At first glance, the dial looks like grand feu enamel, the material is actually ceramic. The whiteness of the dial is very pure, and almost translucent. The hour markers are appliques in blued steel, as are the hands.

The minute and hour hands are equal in length. However, it is easy to differentiate between them as their shapes tricks the mind to feel that the thicker hour hand which terminates in a spade is shorter than the long, pointed minute hand.

A railway track for the minutes is punctuated at 5 minute intervals with inward pointing triangles to allow for minute tracking, a design inspired by a Frodsham tourbillon watch from the early 1900s. The subsidiary seconds hand is countersunk, and is rather large, with a diameter just shy of the radius of the main dial. A needle like seconds hand is used as the seconds hand tracking another small railway track which is a miniature of the larger minute track.

The dial is made in-house at Frodsham, but the tracks which feature a muted blue finish is made by vapour deposition of chromium oxide by a contractor. It’s a highly technical process which is made by heating up the chromium oxide in a vacuum, which turns it into a gas that can be then deposited onto the dial to create an extremely thin but strong layer. Vapour deposition markings are fade-resistant in comparison to the standard transfer pad printing method. It also allows for the track to be very thin, contributing to the elegant looks of the dial.

Shown here in a stainless steel case, the Charles Frodsham Double Impulse Chronometer is also available in 18k red or white gold, and 22k yellow gold.

The crown is offset by 15 degrees, between 2 and 3 o’clock, an unusual position. Richard tells us that this is to accommodate proportions which they deem ideal. And though it is possible to design the crown in the standard 3 o’clock position, they have chosen not to do so, as it would require that many of the watch components to be smaller and in their mind less ideal.

The watches are tested to a water resistant depth of 30m, by using a crown that is sealed with two independent O-rings, and a soft metal gasket to seal the back.

The movement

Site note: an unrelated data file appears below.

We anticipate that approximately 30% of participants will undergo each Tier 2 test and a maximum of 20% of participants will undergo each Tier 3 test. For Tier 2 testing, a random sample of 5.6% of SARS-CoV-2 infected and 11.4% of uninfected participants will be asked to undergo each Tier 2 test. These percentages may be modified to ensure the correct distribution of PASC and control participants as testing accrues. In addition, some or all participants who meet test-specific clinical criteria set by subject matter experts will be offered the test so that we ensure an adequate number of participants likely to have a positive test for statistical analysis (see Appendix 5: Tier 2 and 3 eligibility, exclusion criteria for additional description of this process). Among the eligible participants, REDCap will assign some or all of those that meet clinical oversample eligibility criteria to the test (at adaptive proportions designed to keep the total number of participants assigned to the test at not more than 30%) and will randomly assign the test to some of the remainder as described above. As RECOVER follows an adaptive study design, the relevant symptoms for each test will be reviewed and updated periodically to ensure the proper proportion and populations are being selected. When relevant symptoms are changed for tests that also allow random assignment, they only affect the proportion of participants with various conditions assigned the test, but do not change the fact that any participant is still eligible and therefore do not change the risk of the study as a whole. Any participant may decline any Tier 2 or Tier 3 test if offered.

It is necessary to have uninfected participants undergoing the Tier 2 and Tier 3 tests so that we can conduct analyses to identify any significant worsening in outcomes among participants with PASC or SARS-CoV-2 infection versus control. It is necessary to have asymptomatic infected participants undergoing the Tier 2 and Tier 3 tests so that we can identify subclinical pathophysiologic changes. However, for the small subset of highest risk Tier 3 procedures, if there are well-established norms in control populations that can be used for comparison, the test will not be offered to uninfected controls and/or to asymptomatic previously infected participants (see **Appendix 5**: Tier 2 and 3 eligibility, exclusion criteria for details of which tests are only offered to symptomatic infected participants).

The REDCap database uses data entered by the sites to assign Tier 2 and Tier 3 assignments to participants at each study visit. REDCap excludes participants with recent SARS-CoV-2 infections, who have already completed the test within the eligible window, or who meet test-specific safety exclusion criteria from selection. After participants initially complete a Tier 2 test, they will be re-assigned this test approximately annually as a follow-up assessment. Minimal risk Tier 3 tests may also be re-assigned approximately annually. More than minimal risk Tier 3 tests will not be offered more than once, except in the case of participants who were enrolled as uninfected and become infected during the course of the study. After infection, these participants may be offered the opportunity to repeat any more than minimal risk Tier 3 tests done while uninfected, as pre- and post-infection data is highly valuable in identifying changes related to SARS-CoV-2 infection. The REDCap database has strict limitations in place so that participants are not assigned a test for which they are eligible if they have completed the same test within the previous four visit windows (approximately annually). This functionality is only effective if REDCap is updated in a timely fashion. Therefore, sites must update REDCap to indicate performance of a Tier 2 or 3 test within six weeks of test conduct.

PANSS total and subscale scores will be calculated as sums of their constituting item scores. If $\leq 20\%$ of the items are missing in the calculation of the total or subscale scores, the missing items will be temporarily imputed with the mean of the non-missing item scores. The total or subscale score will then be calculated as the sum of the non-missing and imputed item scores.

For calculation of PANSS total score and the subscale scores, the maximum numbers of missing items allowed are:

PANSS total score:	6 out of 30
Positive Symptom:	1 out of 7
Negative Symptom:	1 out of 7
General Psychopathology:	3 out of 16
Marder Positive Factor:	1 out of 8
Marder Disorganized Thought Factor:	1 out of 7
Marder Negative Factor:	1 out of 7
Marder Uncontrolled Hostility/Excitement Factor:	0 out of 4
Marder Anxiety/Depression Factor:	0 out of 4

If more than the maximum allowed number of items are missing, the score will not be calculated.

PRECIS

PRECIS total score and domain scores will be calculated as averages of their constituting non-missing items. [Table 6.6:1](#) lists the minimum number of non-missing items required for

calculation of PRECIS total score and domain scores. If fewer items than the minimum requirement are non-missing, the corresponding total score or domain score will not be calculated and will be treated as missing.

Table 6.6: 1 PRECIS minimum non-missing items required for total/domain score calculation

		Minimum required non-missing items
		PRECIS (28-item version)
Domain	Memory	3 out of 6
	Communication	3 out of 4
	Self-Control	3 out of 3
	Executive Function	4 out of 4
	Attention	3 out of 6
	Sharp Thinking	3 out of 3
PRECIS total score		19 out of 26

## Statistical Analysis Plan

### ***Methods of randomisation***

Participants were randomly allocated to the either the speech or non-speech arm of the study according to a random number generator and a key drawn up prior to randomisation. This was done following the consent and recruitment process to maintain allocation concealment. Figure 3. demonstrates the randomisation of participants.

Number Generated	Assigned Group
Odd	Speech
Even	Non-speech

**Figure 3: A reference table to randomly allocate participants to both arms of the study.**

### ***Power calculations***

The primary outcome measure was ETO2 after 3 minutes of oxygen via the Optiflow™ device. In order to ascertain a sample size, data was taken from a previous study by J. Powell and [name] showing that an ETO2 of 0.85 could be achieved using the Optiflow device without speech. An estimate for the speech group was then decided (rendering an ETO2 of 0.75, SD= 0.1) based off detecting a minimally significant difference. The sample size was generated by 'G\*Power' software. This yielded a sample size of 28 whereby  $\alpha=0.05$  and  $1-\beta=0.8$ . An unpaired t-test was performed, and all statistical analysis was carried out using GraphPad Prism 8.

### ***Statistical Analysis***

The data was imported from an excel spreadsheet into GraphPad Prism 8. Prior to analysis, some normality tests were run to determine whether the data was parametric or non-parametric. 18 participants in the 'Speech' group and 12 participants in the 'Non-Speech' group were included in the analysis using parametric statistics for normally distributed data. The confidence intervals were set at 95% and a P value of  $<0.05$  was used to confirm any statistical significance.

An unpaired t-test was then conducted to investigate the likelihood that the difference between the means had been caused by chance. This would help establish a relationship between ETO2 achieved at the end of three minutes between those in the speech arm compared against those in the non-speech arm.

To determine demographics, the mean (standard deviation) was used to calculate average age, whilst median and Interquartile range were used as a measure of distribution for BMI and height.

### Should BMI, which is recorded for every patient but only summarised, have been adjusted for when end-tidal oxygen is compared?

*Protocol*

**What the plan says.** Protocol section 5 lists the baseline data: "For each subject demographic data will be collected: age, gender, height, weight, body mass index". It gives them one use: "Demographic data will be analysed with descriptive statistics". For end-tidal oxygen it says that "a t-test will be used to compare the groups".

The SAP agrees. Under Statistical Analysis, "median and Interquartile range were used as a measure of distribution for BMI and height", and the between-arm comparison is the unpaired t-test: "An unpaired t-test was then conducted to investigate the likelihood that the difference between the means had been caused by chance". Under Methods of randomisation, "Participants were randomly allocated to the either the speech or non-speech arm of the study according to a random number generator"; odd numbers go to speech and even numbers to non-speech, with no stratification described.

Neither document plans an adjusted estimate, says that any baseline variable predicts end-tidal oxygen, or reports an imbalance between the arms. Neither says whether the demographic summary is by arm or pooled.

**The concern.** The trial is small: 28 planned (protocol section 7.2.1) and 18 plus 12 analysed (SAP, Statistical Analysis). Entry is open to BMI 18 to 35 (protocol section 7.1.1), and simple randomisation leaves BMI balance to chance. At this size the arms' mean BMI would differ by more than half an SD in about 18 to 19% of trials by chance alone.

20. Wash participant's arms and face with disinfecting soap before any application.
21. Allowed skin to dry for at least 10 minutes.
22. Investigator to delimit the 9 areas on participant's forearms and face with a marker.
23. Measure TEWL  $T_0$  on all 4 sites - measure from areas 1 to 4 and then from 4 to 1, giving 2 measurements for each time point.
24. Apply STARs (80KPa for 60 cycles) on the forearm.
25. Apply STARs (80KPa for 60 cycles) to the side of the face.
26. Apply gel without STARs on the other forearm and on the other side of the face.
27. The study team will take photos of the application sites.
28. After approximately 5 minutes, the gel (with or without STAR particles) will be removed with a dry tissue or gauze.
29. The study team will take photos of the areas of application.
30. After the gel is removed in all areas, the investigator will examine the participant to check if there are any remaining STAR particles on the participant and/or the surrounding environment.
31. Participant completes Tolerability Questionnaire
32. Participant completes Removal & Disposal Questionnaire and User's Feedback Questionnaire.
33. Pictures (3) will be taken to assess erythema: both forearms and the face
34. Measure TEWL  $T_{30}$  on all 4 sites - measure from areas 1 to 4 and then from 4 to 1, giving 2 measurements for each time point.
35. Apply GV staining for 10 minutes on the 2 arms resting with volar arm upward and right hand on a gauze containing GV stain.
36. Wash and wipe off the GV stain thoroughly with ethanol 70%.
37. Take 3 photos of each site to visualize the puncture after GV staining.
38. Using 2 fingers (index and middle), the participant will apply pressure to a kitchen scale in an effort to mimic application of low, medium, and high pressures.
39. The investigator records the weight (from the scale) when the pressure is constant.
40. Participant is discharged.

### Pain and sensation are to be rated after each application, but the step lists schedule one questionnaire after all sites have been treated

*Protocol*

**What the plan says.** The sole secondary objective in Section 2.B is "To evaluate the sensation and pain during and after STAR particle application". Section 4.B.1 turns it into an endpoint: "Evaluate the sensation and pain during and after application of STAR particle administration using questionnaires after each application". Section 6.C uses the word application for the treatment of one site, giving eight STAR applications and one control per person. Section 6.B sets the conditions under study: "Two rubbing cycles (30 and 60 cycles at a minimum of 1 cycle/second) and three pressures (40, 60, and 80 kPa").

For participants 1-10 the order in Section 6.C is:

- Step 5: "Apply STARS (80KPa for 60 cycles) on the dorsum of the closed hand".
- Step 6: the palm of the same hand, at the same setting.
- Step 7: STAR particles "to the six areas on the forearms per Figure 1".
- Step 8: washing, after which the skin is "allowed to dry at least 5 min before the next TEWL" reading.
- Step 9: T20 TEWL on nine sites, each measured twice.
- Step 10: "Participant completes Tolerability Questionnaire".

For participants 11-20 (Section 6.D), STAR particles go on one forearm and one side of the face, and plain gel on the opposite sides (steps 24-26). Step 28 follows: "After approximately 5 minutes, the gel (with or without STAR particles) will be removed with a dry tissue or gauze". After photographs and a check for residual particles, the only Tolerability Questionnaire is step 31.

The movement is developed from the plans drawn up by George Daniels. As mentioned, the development was a collaboration between the Frodsham team and Derek Pratt.

The movement is manufactured in-house to a very high degree of independence. While Greubel Forsey went on to make a statement on what they mean by hand-made, Frodsham make no open claims. Richard tells us that despite this lack of statement, almost everything is made in-house. The only exceptions being the balance springs which are made to order by a specialist German company to Frodsham’s design. These springs are delivered flat and Frodsham makes the curves by hand. Other than the spring, the only other elements not made in-house are the sapphire crystals, the mainsprings, the straps and jewels. Though in a nice touch, the jewels are all old Frodsham stock, originally made for small pocket watches.

The double impulse escapement

The movement features a dual train which is completely separate, each powered by its own barrel. The barrels are not linked, and only provide 36 hours of reserve, which is a bit low by today’s standards. But this is done to ensure that the trains are totally able to impulse the escapement independently. The visual side benefit of this dual train arrangement is the symmetrical layout it affords.

The construction goals were set to achieve a high and stable amplitude (the balance has a frequency of 21,600 vibrations per hour) as well as a high degree of detachment between train and balance. This independence is expressed by the inertia ratio between the train and balance. In the Frodsham Double Impulse Chronometer, this is an extremely high value of 13,000:1 (compared to the 4,300:1 of a Swiss lever escapement).

The action of the double impulse is best seen, and becomes self explanatory in the video attached:

Movement finishing

All of the wheels of the going train are made of hardened 18k rose gold, but the winding wheels are all high carbon steel.

The main plates are a special copper-nickel-tin alloy with high tensile strength, and excellent bearing properties in conjunction with hardened steel. And frosted in a traditional method, which is typically English, and less impressive than the visually attractive Geneva Stripes applied in Swiss style finishing. However, the edges of the plates are high polish, as are the small but evenly applied shiny anglage. All the screws and steel parts are black polished. No plating or electrolytic polishing is used in the movement. Escape wheels and detent made from aircraft certified high strength titanium alloy for low inertia.

The snail is a “hidden” power reserve indicator, the small teardrop shaped arrow pointing at roughly the amount of power left in the movement.

The steel winding wheels, shown above, are finished with a combination of graining and frosting – matte in the centre and black polished on the outer rim – that’s based on early Frodsham pocket watches from the 19th century that had exposed wheels with two forms of finishing.